If we are to judge the Gestapo-like tactics of the Department for Work and Pensions, the actions of Brett Kavanaugh, or Duterte’s death squads in the Philippines as merely dysfunctional to the operation of the free market and the rule of law, then we don’t need a moral philosophy. The airport bookshelves are groaning with blockbusters insisting humans are “already algorithms”, under the complete control of our DNA and our smart devices, and thus absolved by neuroscience from moral responsibilities founded on human values.
For Collier, the biggest mea culpa neoliberalism must deliver is over the destruction of community, without which reciprocal obligations cannot give rise to shared values. But having rejected utilitarianism and social justice, Collier never suggests what the source of a new shared value system might be, other than a spontaneous mass return to the thought-patterns and behaviours of his home town, Sheffield, in the 1960s.
People shaped by 30 years of compliance with neoliberalism, for whom freedom has come to mean the ability to choose between latte and cappuccino, cannot return to the value systems of their grandparents. A new moral critique of capitalism would have to be based on a shared concept of the human rights accruing to an adult with a smartphone, a credit card and a Tinder account.
The networked generation, written off as amoralists and rent-seekers by Collier, are in fact engaged intensely in questions of practical morality, above all via the agony columns and private social networks of advice. Is it right to “ghost” somebody you slept with but didn’t like? Can polyamory work without someone getting exploited? Can you snort cocaine without becoming complicit in the destruction of rainforests? Though these questions sound facile to the older generation, they should be read as evidence that the young generation is searching for an alternative morality, albeit in a largely godless world.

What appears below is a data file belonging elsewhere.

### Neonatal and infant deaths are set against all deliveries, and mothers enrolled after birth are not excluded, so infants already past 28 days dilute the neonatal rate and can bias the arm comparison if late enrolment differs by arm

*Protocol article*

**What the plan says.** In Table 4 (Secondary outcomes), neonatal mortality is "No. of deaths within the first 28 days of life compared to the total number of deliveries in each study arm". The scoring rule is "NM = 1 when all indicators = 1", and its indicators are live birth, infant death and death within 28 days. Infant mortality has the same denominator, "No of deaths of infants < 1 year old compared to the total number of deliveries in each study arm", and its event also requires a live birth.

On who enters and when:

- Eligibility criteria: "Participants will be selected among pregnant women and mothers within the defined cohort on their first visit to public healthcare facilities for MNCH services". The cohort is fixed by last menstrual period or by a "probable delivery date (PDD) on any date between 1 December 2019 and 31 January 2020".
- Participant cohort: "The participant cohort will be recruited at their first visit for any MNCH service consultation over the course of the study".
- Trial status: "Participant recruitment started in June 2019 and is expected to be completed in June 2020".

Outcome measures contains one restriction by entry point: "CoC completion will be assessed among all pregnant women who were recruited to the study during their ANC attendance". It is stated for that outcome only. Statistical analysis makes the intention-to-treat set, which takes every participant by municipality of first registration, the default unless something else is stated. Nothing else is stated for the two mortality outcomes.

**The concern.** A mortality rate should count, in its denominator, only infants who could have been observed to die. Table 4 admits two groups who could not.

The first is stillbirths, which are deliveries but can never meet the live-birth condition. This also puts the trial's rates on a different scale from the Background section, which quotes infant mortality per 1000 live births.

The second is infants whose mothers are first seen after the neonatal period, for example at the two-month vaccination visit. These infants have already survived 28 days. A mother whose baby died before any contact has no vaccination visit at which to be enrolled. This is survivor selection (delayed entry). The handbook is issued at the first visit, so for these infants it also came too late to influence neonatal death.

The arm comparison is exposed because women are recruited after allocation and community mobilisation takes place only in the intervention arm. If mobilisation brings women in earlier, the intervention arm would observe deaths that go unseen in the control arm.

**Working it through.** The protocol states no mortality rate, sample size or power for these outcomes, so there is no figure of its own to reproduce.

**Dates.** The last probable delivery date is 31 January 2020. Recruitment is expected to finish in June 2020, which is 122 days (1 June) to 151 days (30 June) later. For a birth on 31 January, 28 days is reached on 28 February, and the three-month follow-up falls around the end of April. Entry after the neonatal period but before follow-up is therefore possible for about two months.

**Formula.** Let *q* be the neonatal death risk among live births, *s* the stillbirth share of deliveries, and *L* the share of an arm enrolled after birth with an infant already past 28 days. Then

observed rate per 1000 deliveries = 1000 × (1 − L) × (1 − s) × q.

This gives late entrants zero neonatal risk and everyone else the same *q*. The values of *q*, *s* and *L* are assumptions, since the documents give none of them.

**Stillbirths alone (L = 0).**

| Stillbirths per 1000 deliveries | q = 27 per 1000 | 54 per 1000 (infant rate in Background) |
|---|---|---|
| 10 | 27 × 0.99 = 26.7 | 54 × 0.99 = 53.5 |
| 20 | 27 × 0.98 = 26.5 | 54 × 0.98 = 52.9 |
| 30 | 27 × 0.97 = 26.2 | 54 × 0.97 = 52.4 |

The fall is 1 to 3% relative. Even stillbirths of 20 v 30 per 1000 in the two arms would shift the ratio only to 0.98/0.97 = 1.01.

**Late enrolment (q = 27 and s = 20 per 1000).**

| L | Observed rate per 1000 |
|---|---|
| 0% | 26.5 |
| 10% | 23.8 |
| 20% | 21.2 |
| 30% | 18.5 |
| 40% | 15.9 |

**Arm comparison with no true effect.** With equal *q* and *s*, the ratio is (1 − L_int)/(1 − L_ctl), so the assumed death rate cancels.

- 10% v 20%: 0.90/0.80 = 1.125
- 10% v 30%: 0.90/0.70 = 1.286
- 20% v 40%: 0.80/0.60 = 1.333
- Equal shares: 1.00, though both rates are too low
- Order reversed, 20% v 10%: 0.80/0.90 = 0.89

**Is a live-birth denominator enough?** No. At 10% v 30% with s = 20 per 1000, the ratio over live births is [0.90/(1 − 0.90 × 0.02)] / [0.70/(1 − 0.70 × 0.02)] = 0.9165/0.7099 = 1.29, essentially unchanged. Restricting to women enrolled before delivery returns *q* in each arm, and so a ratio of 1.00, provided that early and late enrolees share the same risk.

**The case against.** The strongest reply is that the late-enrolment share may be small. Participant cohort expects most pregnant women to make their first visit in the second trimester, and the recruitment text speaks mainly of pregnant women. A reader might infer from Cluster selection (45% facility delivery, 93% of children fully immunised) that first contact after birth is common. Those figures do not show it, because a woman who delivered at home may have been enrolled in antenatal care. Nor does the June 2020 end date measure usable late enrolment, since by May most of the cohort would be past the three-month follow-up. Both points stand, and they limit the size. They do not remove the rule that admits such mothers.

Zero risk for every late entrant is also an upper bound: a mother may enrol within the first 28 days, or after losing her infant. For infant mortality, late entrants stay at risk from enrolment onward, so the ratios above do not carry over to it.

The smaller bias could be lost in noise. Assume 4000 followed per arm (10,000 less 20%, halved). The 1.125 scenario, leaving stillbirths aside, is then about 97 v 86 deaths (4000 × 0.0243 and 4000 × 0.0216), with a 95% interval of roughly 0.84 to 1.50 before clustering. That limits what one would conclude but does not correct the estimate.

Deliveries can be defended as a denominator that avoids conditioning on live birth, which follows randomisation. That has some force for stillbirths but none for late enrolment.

Among the networked social movements of the past ten years, from the British student revolt in late 2010, via Greece and Turkey, through to #MeToo and Corbynism, I’ve found an implicit moral critique of capitalism amounting to this: it dulls human potential, requires absurd levels of performative behaviour, and makes you unhappy. Though that is not the same critique as the one Tawney found in Staffordshire, or Polanyi in 1920s Red Vienna, it is an implicit moral system none the less, and rooted the same desire to live a fully human life.
Looked at this way, the networked individuality that characterises the new demos of the 21st century is something more than selfish amoralism. This group, too, can generate oppositional movements, ideologies and projects. It, too, can be communitarian: witness any music festival, or rave, or just a beach such as Brighton or Bondi on a really busy summer’s day.
If so, the 21st century will not play out as a battle between the emotionalism of the extremes versus the pragmatism of the centre. It will be a struggle over which moral critique of neoliberalism wins.
In that struggle, a truly “hard centre” would make a choice: to ally with the left, with the radical movements inspired by Corbyn, Mélenchon and Sanders, against the fascists, misogynists and xenophobes, wallowing in nostalgia. It’s a choice modern centrism seems determined to avoid making.
Paul Mason’s “Clear Bright Future: A Radical Defence of the Human Being” will be published next year by Allen Lane
The Future of Capitalism: Facing the New Anxieties
Allen Lane, 256pp, £20
The Moral Economists: RH Tawney, Karl Polanyi, EP Thompson, and the Critique of Capitalism
Princeton University Press, 280pp, £30
This article appears in the 31 Oct 2018 issue of the New Statesman, The Great War’s long shadow